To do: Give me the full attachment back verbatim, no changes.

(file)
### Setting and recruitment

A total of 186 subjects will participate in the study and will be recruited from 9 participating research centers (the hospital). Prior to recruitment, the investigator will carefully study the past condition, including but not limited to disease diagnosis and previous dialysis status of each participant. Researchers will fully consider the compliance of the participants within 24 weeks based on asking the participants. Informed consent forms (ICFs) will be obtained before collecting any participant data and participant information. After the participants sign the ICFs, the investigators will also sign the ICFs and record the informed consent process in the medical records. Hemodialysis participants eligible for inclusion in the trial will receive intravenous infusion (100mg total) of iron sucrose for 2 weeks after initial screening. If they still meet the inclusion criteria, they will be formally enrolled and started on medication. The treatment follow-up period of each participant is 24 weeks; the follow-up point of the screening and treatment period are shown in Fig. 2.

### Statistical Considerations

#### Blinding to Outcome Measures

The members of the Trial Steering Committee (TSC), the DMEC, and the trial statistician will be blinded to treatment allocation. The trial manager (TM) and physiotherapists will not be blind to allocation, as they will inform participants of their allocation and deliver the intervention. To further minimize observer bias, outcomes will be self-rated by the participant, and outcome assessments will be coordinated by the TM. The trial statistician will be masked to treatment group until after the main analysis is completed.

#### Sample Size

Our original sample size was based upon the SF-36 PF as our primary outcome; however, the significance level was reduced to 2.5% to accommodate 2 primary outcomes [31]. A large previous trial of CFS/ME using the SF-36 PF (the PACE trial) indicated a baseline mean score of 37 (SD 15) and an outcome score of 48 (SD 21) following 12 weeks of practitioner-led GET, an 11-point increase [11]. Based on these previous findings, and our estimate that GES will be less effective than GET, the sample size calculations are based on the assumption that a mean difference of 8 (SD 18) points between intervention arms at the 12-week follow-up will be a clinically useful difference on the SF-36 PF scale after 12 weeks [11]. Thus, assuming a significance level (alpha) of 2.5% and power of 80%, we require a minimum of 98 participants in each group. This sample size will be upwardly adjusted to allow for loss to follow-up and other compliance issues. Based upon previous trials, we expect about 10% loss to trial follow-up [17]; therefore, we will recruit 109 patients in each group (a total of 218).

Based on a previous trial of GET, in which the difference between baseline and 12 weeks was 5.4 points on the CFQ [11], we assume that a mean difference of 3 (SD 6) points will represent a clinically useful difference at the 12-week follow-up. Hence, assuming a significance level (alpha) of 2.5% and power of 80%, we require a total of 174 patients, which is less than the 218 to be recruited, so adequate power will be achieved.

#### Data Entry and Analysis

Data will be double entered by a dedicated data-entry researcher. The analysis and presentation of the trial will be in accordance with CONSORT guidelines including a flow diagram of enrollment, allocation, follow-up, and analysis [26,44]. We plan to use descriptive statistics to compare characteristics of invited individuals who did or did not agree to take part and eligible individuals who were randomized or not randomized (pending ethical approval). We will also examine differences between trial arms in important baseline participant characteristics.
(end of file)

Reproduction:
### Setting and recruitment

A total of 186 subjects will participate in the study and will be recruited from 9 participating research centers (the hospital). Prior to recruitment, the investigator will carefully study the past condition, including but not limited to disease diagnosis and previous dialysis status of each participant. Researchers will fully consider the compliance of the participants within 24 weeks based on asking the participants. Informed consent forms (ICFs) will be obtained before collecting any participant data and participant information. After the participants sign the ICFs, the investigators will also sign the ICFs and record the informed consent process in the medical records. Hemodialysis participants eligible for inclusion in the trial will receive intravenous infusion (100mg total) of iron sucrose for 2 weeks after initial screening. If they still meet the inclusion criteria, they will be formally enrolled and started on medication. The treatment follow-up period of each participant is 24 weeks; the follow-up point of the screening and treatment period are shown in Fig. 2.

### Statistical Considerations

#### Blinding to Outcome Measures

The members of the Trial Steering Committee (TSC), the DMEC, and the trial statistician will be blinded to treatment allocation. The trial manager (TM) and physiotherapists will not be blind to allocation, as they will inform participants of their allocation and deliver the intervention. To further minimize observer bias, outcomes will be self-rated by the participant, and outcome assessments will be coordinated by the TM. The trial statistician will be masked to treatment group until after the main analysis is completed.

#### Sample Size

Our original sample size was based upon the SF-36 PF as our primary outcome; however, the significance level was reduced to 2.5% to accommodate 2 primary outcomes [31]. A large previous trial of CFS/ME using the SF-36 PF (the PACE trial) indicated a baseline mean score of 37 (SD 15) and an outcome score of 48 (SD 21) following 12 weeks of practitioner-led GET, an 11-point increase [11]. Based on these previous findings, and our estimate that GES will be less effective than GET, the sample size calculations are based on the assumption that a mean difference of 8 (SD 18) points between intervention arms at the 12-week follow-up will be a clinically useful difference on the SF-36 PF scale after 12 weeks [11]. Thus, assuming a significance level (alpha) of 2.5% and power of 80%, we require a minimum of 98 participants in each group. This sample size will be upwardly adjusted to allow for loss to follow-up and other compliance issues. Based upon previous trials, we expect about 10% loss to trial follow-up [17]; therefore, we will recruit 109 patients in each group (a total of 218).

Based on a previous trial of GET, in which the difference between baseline and 12 weeks was 5.4 points on the CFQ [11], we assume that a mean difference of 3 (SD 6) points will represent a clinically useful difference at the 12-week follow-up. Hence, assuming a significance level (alpha) of 2.5% and power of 80%, we require a total of 174 patients, which is less than the 218 to be recruited, so adequate power will be achieved.

#### Data Entry and Analysis

Data will be double entered by a dedicated data-entry researcher. The analysis and presentation of the trial will be in accordance with CONSORT guidelines including a flow diagram of enrollment, allocation, follow-up, and analysis [26,44]. We plan to use descriptive statistics to compare characteristics of invited individuals who did or did not agree to take part and eligible individuals who were randomized or not randomized (pending ethical approval). We will also examine differences between trial arms in important baseline participant characteristics.